How to make Exchange Rates work for you.

How to make exchange rates work for you rather than against you?

This is particularly important for expatriates. If you are working abroad, a good strategy for dealing with exchange rates can make or break your retirement. This article covers only a few basic strategies and does not aim to be comprehensive. However, we certainly hope to encourage you to start thinking about the impact of exchange rates on your portfolio.
We know that the right asset allocation for you depends on specific circumstances, but expatriates generally:

  • must deal with expenses in multiple currencies
  • have higher risks than others for “low risk” assets like cash and bonds
  • are more open to retiring in a foreign country
  • can easily return home if circumstances change

The ability to return home is a frequently overlooked advantage for expatriates. While exchange rates can move for or against you, expatriates can usually avoid the worst outcomes by simply going home. For example, a Brazilian expatriate who landed a US job that pays in dollars a few years ago would have seen their salary go up substantially in terms of the Brazilian real while Brazilians at home endured a painful recession. A German expatriate who got a job in Russia ten years ago when the oil prices were surging could have returned to a more stable currency and a more prosperous economy in Germany whilst Russians at home had no such option. Heads you win, tails they lose.
Now with that said, it is actually the currency rather than the country that determines many of your exchange rate risks and rewards. If you are paid in your home currency and work in a foreign country, then your pay might not keep up with your expenses. On the plus side, you’ll find yourself with extra cash if your home currency goes up. The dangers and opportunities are simply reversed when expatriates are paid in home currency. There really is no risk-free option when pay and expenses are in different currencies.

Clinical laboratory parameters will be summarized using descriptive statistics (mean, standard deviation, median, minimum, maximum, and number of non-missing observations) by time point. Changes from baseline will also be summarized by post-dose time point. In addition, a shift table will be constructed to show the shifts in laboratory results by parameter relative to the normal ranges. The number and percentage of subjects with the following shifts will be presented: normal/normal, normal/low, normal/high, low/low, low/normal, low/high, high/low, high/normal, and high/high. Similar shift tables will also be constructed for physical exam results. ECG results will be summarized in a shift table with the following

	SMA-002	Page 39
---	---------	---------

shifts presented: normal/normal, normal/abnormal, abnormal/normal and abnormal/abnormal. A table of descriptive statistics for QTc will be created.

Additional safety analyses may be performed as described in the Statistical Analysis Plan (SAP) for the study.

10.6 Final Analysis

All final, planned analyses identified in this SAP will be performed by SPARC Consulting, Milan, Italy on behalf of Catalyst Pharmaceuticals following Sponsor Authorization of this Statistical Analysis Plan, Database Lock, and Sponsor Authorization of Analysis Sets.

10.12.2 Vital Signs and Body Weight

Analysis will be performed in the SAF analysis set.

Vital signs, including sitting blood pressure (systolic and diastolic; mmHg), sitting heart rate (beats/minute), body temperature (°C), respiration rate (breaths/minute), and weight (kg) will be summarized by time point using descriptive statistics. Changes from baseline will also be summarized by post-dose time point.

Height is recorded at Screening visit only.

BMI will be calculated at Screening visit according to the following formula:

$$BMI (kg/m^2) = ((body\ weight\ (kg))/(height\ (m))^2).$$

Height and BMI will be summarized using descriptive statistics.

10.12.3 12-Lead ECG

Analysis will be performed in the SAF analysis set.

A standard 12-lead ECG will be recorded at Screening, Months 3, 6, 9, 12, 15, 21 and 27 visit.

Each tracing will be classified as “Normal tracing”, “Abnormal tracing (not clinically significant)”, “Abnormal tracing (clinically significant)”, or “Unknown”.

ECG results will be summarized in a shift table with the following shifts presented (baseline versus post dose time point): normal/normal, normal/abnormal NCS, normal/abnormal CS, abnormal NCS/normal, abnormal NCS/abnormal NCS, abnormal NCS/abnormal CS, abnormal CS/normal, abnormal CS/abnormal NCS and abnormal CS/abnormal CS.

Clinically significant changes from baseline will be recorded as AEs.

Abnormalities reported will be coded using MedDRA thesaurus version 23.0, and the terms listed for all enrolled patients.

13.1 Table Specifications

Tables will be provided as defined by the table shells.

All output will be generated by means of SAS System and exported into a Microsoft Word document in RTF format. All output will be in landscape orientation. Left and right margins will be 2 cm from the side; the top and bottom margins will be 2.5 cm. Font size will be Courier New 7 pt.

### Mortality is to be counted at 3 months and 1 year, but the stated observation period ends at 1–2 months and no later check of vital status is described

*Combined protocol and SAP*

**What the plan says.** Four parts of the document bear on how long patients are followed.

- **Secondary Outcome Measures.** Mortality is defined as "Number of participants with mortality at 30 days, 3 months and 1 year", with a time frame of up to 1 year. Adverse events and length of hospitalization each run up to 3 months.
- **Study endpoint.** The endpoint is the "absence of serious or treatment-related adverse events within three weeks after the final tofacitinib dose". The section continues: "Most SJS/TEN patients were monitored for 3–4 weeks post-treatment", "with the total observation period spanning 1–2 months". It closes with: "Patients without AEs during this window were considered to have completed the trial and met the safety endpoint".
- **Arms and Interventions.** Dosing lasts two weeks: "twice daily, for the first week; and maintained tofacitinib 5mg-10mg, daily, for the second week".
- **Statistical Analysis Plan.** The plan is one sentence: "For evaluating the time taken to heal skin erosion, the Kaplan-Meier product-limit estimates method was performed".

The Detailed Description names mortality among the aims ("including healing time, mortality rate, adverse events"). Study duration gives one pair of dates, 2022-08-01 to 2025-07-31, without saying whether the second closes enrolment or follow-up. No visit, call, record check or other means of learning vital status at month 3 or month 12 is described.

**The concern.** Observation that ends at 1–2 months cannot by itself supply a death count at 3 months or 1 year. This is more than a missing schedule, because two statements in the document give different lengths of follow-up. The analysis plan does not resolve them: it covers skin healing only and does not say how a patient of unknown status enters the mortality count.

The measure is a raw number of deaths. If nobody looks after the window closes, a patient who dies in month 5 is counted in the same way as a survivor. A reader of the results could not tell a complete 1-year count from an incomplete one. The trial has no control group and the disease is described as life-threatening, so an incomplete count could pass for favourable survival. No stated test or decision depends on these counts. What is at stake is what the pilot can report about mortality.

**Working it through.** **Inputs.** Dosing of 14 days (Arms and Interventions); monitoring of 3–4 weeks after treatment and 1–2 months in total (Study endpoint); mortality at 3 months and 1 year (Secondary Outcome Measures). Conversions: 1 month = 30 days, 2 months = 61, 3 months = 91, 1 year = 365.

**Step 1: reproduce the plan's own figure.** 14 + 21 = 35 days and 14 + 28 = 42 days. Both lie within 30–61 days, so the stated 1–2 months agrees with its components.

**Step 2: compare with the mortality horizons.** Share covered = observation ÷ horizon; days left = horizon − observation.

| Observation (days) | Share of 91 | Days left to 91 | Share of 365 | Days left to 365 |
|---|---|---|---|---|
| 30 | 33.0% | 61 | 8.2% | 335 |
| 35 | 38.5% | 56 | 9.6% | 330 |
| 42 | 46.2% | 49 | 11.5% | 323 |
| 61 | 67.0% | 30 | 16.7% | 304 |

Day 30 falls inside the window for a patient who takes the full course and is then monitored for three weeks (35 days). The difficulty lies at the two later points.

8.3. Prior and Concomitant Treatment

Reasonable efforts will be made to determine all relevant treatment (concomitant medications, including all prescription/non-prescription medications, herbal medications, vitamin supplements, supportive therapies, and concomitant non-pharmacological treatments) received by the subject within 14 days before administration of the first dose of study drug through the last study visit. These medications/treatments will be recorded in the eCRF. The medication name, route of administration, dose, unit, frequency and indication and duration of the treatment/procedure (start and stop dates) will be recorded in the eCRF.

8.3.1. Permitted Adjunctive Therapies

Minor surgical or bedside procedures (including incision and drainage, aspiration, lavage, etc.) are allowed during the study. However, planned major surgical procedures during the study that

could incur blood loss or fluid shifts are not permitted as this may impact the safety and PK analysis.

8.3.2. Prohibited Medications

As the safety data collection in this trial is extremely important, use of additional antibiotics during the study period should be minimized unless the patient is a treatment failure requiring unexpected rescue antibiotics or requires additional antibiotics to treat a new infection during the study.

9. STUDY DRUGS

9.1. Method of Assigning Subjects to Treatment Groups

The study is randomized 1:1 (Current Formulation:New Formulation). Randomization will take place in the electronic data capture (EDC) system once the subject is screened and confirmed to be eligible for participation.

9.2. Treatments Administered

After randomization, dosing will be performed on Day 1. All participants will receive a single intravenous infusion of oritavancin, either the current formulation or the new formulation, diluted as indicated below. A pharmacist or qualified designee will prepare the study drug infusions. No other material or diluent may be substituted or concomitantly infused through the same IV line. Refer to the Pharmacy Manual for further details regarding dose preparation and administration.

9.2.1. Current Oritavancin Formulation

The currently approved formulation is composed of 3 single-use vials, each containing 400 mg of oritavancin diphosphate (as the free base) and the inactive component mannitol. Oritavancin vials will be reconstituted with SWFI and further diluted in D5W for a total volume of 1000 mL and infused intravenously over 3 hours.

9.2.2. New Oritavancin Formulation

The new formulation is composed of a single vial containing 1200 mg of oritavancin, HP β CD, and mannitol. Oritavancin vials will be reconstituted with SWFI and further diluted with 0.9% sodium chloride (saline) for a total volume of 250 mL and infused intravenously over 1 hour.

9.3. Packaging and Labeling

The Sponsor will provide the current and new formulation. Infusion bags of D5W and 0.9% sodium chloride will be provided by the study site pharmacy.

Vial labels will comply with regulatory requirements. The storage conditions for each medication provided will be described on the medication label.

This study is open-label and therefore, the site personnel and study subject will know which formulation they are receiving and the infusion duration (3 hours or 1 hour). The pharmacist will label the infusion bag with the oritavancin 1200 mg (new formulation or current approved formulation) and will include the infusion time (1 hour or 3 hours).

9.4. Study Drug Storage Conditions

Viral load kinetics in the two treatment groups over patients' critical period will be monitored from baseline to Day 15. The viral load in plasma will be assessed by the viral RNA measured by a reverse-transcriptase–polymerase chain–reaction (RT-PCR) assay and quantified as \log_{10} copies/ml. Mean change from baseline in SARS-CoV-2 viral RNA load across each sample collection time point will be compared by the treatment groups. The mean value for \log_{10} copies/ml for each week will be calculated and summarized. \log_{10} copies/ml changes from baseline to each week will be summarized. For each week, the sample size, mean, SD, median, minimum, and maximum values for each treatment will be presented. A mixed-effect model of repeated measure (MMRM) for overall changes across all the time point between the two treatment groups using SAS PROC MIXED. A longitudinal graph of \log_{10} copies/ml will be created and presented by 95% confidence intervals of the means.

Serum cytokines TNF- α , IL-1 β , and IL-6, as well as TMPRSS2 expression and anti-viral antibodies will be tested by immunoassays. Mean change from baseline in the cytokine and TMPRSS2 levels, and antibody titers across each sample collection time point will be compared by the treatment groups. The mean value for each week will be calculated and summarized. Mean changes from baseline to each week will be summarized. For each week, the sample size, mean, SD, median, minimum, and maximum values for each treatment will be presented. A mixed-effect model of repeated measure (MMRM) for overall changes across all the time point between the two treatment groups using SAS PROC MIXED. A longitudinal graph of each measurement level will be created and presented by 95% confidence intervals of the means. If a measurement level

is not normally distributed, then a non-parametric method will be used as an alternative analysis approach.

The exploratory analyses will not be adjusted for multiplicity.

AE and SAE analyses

However, we know intelligent ways to hedge. Naturally, a mix of home country and residential country investments reduces your risk. There are also ways to use options and futures contracts to reduce your risks and maximise profit. Options generally allow you to limit your losses while retaining unlimited opportunities for gain.
Most individual investors do not have very much experience with options, so an example should prove helpful. Let’s take an expatriate from the US who lives in the UK, and has all of his assets in a checking account in the UK. He would have lost something like 16% in US dollar terms because of Brexit in 2016, but he would have made over 7% in the first 10 months of 2017 as the pound rebounded. Now suppose that he had been able to buy an option to protect himself from declines in the pound for 4% a year. In that case, he would have lost only 4% (the cost of the option) in 2016 and gained 3% in the first 10 months of 2017. This is only a simplified hypothetical example, and we generally do not recommend keeping all of your assets in cash.